At their heart, marketing and sales are about connecting. That means you always need to plug into your brand's humanity and authenticity. When you do that, you'll draw more people in, create stronger connections and ultimately sell more.

Want to accelerate that process? Who wouldn't? By applying a few tried-and-true psychology principles, you can better understand and influence your followers. And best of all, these tips can be applied to any demographic.

Use these three takeaways from psychology studies to enrich your marketing efforts.

1. Don't stop

The gist: The more people see you, the more familiar they become, and the more they like you! In 1968, Robert B. Zajonc showed people symbols that looked like Chinese characters. 11 out of 12 times, the more they saw the character, the more they liked it. This is known as the mere-exposure effect.

How you can use this: Communicate with your followers and customers regularly. Creating and sticking to a content calendar is the easiest way to make this happen. Then, keep the goodwill going. Highlight one product for a week (or longer).

By eliminating choices and focusing on a single item, people will learn to like that product more, and it doesn't overwhelm them with options, which makes it easy for them to hit purchase.

2. Give a little to get a lot

The gist: If you give someone something for free, they feel obligated to return the favor and give something to you. Back in 1974, Phillip Kunz put this principle to the test. He sent out 600 Christmas cards to random strangers, which made 200 people mail him a card in return.

How you can use this: Promote that you'll include a small freebie every purchase. Say you'll give away samples of your product to the first 500 people who share their contact and mailing address. Mail everyone in your system a thank-you card. There are so many ways you can capitalize on reciprocity.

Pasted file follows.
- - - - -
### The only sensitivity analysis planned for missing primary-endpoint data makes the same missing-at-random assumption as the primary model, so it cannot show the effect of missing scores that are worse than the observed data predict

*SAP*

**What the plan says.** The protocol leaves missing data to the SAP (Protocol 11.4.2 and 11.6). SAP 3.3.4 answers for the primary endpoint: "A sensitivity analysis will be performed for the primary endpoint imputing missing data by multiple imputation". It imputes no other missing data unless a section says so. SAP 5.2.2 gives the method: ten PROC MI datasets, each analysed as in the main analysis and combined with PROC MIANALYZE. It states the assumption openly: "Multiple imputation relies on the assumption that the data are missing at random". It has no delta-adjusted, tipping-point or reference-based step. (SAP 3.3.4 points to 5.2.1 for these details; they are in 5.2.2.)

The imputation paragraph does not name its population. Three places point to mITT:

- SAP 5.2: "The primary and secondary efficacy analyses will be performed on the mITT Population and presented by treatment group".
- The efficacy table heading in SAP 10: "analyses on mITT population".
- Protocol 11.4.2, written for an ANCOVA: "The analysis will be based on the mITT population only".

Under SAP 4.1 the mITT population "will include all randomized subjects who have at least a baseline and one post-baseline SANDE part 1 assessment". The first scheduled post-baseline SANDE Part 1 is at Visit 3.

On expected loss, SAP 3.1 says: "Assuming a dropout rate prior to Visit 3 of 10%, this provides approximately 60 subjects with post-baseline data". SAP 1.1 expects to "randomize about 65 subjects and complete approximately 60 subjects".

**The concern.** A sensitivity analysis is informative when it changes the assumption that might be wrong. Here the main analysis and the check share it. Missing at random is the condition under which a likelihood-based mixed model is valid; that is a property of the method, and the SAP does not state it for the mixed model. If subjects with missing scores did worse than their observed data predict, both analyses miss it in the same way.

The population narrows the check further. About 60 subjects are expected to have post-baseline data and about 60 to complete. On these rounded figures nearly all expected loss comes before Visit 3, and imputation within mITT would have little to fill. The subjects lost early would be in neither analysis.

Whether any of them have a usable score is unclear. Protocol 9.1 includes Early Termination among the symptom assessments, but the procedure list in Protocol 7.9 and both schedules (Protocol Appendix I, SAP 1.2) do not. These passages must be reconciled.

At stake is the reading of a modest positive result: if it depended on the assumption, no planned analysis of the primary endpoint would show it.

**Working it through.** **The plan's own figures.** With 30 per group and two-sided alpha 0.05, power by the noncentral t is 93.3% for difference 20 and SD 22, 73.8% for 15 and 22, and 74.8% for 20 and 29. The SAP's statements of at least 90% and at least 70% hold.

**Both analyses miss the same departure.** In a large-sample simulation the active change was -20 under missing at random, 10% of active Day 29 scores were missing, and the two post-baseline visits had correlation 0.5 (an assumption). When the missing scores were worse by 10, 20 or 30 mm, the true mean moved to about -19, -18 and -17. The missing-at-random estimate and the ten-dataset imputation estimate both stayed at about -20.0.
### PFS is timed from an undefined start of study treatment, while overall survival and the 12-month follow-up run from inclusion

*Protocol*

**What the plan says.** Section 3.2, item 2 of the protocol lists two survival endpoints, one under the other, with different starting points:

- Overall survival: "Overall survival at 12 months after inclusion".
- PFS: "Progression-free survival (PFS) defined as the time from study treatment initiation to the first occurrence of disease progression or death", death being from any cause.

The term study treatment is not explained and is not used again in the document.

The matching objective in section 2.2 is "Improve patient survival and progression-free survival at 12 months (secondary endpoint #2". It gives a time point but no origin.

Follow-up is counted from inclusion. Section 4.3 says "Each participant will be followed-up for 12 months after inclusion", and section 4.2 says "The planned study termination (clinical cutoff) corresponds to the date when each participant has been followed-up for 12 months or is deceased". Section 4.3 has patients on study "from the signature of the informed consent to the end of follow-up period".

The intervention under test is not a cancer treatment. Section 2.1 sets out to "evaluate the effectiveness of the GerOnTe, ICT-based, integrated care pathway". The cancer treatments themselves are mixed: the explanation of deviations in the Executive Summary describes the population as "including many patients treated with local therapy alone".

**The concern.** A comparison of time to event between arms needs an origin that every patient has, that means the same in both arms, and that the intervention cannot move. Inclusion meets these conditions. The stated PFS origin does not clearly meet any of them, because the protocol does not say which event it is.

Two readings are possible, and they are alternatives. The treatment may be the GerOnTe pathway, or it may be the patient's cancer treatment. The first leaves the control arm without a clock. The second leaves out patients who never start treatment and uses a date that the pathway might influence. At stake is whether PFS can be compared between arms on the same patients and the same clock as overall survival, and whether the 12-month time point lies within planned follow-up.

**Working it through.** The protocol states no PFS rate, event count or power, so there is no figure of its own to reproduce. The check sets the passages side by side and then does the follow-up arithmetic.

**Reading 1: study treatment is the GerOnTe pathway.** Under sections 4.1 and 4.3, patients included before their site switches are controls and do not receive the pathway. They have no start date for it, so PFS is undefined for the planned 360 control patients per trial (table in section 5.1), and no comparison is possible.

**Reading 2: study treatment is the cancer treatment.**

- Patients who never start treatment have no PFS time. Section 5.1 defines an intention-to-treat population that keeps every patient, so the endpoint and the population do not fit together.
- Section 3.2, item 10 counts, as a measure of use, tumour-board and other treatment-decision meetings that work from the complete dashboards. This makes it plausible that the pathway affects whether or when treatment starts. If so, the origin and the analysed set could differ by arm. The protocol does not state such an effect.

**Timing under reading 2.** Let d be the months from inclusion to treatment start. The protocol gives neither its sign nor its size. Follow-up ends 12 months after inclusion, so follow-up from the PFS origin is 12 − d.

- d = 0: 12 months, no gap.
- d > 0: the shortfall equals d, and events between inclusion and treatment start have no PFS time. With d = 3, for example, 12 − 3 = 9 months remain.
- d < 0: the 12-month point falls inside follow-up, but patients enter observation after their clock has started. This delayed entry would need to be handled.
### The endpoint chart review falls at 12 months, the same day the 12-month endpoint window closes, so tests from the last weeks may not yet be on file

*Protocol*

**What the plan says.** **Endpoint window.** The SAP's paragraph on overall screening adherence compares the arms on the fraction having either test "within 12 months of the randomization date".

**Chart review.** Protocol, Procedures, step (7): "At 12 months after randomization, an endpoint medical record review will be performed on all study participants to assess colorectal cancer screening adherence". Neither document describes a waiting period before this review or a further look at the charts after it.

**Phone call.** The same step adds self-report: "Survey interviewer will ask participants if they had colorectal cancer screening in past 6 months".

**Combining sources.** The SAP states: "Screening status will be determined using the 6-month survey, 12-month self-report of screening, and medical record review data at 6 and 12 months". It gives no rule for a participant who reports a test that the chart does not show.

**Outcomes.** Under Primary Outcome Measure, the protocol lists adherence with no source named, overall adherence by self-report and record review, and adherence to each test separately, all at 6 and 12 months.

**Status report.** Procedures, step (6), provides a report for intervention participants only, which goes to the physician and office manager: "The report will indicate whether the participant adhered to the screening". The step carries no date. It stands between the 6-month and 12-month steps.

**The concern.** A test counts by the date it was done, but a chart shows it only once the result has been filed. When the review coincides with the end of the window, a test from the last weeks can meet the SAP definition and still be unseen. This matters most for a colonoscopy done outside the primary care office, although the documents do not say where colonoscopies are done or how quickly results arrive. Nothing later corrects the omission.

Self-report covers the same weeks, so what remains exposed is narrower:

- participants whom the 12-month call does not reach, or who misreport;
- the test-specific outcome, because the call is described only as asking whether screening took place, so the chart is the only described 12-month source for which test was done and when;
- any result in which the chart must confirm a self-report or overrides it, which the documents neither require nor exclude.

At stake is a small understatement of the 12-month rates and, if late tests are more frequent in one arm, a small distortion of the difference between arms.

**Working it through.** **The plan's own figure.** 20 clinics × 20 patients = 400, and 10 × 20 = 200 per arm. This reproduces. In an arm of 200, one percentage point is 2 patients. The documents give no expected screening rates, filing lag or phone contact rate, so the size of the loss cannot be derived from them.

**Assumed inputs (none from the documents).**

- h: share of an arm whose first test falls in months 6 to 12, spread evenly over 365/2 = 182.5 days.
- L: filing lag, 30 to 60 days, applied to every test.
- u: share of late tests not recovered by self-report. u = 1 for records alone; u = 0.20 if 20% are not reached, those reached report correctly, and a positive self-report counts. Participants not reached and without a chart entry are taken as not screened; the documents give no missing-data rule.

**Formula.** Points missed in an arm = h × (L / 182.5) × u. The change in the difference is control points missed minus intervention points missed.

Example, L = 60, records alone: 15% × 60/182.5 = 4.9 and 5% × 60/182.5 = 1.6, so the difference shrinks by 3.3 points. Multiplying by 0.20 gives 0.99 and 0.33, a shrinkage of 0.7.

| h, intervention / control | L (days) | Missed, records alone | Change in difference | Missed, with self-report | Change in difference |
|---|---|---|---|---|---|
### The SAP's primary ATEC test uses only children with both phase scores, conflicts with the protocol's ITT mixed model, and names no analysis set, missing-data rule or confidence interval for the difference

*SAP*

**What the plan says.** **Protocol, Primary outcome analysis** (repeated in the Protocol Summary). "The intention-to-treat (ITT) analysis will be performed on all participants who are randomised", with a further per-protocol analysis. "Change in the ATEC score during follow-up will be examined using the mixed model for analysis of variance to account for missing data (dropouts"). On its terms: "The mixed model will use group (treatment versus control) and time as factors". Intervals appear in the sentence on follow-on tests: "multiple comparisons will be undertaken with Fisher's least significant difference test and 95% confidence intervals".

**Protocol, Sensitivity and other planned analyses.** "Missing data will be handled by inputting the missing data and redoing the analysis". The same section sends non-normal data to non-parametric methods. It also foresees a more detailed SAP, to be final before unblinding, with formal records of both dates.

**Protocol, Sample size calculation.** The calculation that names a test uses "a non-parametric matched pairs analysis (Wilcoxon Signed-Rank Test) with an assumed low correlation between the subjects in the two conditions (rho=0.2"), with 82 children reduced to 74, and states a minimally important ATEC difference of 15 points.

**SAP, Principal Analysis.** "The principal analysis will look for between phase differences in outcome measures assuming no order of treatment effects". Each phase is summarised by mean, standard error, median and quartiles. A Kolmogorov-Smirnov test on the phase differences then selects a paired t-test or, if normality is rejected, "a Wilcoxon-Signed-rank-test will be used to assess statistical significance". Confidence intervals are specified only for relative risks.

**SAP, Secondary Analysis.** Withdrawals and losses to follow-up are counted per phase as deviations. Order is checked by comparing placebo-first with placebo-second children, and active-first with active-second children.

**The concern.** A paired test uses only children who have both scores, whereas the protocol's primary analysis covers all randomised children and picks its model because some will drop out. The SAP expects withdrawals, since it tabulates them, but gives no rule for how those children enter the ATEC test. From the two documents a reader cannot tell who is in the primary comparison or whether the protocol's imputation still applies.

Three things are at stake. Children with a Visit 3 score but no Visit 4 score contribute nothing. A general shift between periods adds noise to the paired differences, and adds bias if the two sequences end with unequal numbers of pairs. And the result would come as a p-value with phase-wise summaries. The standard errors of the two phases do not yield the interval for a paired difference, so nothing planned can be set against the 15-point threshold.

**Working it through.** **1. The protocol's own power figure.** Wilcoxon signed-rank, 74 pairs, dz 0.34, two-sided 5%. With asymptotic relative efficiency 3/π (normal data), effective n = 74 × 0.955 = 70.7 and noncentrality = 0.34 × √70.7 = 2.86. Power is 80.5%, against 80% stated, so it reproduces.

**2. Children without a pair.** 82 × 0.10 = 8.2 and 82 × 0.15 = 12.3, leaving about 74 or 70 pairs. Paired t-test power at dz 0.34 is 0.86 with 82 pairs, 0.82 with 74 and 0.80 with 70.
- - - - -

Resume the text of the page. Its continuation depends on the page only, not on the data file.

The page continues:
Get your team together, brainstorm what you could give away to a mass amount of people at a low cost and promote the heck out of it. Those people will want to do something for you in return, so follow up with them after the fact. Send them an email asking if they enjoyed your free gift and give them a discount code for future purchases.

3. Make it urgent and limited

The gist: People hate to miss out. When retailers release limited numbers of goods and buyers are aware of this, they want to buy as quickly as they can to avoid regret later. PlayStation often does this, and when done right, this study shows it works.

How you can use this: To build frenzy, release limited amounts of product. Think about the success Target has had with its designer collections.

It may make sense for your business to integrate this tactic into your product planning or production. Or in the short term, you can put limited quantities of a product on sale. And when you're almost out of an item, create a marketing blitz to quickly move what's left.